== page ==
Tablet 258

description 86 x 33 mm. Plate XVII.
The lower part of what must have been the right-hand portion of a diptych, containing the end of a letter to Cerialis. Only the last few words of the message and the closure survive. The address on the back suggests that the letter is from a centurion with the cognomen Imber (see note to lines 8-9). We cannot accept the suggestion that this letter might be from Caecilius September (A.R.Birley (1991b), 98, note 53). 252.ii.3 must be September's autograph and the eccentric and crude hand of 258.4-5, which must also be the author's autograph, is quite different. The letter might possibly concern the construction or provision of a bridge (see note to line 2).


. . . . . . . .
].. [
..m ut p̣on. ẹ. [ ... ] . n
praestarem uacat
opto bene ualere n
5 te domine uale n
F̣ḷạuiọ C̣ẹṛịạḷị n
praef(ecto) · n
a F̣. ṛ.... ḅre n
........ ne n


'... so that I might provide you with a bridge (?). I pray that you are in good health, my lord. Farewell. (Back) To Flavius Cerialis, prefect, from ..., centurion (?). '


2. iam is a possible reading at the beginning of the line. After ut it would be possible to read con.e. but we know of no suitable noun which begins thus to go with praestarem. We tentatively suggest pontem, taking praestarem in line 3 in the sense of "furnish", "provide" (OLD, s.v.8A). There is a trace at the right which could well be part of i; this suggests the reading [ tib] i.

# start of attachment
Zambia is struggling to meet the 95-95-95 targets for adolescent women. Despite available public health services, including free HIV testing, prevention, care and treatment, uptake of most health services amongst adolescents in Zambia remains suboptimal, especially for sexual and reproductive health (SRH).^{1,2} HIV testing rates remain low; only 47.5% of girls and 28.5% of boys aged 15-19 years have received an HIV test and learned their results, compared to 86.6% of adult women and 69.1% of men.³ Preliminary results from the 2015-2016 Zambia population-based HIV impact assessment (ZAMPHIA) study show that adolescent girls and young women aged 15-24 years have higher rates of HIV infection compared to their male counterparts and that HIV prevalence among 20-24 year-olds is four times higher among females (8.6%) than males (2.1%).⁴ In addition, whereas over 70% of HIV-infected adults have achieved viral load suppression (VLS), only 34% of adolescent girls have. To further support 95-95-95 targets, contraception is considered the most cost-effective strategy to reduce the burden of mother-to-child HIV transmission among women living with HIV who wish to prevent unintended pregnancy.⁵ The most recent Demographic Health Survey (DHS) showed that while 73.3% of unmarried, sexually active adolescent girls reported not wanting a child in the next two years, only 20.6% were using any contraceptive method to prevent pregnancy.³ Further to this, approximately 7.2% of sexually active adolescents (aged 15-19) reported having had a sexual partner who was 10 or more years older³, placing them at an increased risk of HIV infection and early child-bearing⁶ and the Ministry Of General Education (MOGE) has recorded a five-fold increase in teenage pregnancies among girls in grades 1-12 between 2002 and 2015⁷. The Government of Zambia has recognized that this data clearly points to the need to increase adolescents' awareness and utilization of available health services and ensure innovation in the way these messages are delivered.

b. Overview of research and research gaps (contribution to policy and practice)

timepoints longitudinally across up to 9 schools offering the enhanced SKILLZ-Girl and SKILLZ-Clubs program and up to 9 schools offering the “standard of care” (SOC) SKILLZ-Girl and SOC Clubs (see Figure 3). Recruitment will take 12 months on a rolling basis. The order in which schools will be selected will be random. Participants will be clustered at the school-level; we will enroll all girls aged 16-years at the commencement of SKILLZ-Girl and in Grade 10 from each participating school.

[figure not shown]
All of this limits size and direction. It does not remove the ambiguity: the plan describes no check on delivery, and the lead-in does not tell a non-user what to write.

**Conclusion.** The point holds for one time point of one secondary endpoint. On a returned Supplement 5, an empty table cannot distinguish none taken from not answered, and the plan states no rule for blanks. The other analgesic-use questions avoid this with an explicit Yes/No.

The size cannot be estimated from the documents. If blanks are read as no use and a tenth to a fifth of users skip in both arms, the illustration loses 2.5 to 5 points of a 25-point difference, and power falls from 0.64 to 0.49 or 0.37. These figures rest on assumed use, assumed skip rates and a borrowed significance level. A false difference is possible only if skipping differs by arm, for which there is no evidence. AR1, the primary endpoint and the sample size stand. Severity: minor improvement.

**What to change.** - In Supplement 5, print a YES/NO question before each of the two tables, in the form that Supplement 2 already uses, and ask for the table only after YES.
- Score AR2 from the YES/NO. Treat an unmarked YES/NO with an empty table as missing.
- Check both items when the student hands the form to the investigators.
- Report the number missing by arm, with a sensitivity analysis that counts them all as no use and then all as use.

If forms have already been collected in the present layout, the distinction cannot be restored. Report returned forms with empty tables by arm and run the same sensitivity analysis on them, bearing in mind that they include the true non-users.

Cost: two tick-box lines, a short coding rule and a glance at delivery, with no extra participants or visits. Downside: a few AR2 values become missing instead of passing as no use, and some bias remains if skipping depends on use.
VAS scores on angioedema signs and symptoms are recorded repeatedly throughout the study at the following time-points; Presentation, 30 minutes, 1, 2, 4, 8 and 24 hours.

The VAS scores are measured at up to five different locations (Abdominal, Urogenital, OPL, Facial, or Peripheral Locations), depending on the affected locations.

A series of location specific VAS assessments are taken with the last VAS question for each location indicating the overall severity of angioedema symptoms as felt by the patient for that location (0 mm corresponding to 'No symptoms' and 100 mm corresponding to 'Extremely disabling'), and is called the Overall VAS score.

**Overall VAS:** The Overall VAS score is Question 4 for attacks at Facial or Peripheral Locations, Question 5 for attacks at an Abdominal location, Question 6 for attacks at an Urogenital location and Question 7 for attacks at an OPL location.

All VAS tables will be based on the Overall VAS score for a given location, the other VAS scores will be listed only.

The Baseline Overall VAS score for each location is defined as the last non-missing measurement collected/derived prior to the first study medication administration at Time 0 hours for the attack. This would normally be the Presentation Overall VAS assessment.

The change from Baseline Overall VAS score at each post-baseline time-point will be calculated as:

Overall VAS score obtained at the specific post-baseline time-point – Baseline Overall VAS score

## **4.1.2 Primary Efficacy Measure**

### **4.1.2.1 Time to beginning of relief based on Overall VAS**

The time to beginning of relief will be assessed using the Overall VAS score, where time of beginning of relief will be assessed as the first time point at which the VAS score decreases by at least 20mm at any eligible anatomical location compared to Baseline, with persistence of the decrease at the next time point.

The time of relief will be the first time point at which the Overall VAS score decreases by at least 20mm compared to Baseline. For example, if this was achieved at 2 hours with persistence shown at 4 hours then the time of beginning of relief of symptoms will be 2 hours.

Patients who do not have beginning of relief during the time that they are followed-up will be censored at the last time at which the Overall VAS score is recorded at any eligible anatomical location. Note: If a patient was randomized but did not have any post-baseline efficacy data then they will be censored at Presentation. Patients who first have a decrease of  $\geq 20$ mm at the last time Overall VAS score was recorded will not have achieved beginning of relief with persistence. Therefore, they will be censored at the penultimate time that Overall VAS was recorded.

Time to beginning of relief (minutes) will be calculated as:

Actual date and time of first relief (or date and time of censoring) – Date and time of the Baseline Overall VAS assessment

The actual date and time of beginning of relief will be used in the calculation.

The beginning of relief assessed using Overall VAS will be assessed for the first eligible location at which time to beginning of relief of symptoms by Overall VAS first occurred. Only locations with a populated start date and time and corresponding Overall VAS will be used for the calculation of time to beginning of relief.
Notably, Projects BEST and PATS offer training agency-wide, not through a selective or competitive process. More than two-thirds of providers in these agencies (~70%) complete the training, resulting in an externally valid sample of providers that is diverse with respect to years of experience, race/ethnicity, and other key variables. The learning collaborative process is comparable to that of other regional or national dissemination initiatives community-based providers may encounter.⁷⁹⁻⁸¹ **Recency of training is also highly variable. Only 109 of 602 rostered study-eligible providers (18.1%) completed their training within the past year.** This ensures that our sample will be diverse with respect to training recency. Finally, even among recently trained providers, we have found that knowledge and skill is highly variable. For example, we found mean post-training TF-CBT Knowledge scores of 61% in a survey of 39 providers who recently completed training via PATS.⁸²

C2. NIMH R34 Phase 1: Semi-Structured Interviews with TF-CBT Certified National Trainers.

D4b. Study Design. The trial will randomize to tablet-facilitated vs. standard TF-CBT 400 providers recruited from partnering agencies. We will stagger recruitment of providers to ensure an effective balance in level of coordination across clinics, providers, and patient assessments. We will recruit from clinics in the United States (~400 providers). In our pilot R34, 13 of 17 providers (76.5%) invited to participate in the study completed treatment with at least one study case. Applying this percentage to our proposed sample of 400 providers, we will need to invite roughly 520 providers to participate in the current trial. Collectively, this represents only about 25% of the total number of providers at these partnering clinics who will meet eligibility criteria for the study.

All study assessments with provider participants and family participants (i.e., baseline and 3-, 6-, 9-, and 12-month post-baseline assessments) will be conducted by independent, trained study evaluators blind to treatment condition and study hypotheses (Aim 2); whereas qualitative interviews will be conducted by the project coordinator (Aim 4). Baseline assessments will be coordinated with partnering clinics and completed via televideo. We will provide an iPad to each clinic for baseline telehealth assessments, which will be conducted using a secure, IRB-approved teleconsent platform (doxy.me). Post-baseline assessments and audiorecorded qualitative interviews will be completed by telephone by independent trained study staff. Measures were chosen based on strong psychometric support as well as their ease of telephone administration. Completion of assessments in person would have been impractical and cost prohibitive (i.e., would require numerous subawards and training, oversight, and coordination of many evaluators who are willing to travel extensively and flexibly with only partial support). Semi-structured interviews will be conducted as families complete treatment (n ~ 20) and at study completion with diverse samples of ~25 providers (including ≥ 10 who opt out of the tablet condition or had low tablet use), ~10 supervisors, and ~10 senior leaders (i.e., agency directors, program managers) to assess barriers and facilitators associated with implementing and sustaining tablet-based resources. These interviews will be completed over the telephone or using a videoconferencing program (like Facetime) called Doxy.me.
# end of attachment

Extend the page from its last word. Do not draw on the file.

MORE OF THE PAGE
4-5. This closure is written in a very difficult and idiosyncratic hand. ualere is possible only with an odd form of u with a stroke going down at the right and a with a sharp oblique stroke at the right, but it is made identically in line 5. The position of te is unexpected.

6. Only the feet of letters survive and the reading of Ceriali is not wholly certain.

7. Unusually, the abbreviation of praef(ecto) seems to be marked by a medial dot after f. The apparent oblique stroke is not ink.

8-9. We think it unlikely that the correct reading is a Septembre (see introduction) and despite the uncertainty of the reading in line 9 we are fairly sure that the author cannot be another prefect. The first letter of the name seems to be f and it is possible that we have a gentilicium, perhaps followed by Imbre. If this is correct there seems not to be room for Flauio. Perhaps Furio, a name which is reasonably common in the western provinces (see NPEL). only the last two letters are relatively clear but the preceding traces are not compatible with decurione; we therefore suggest that centurione should be read.

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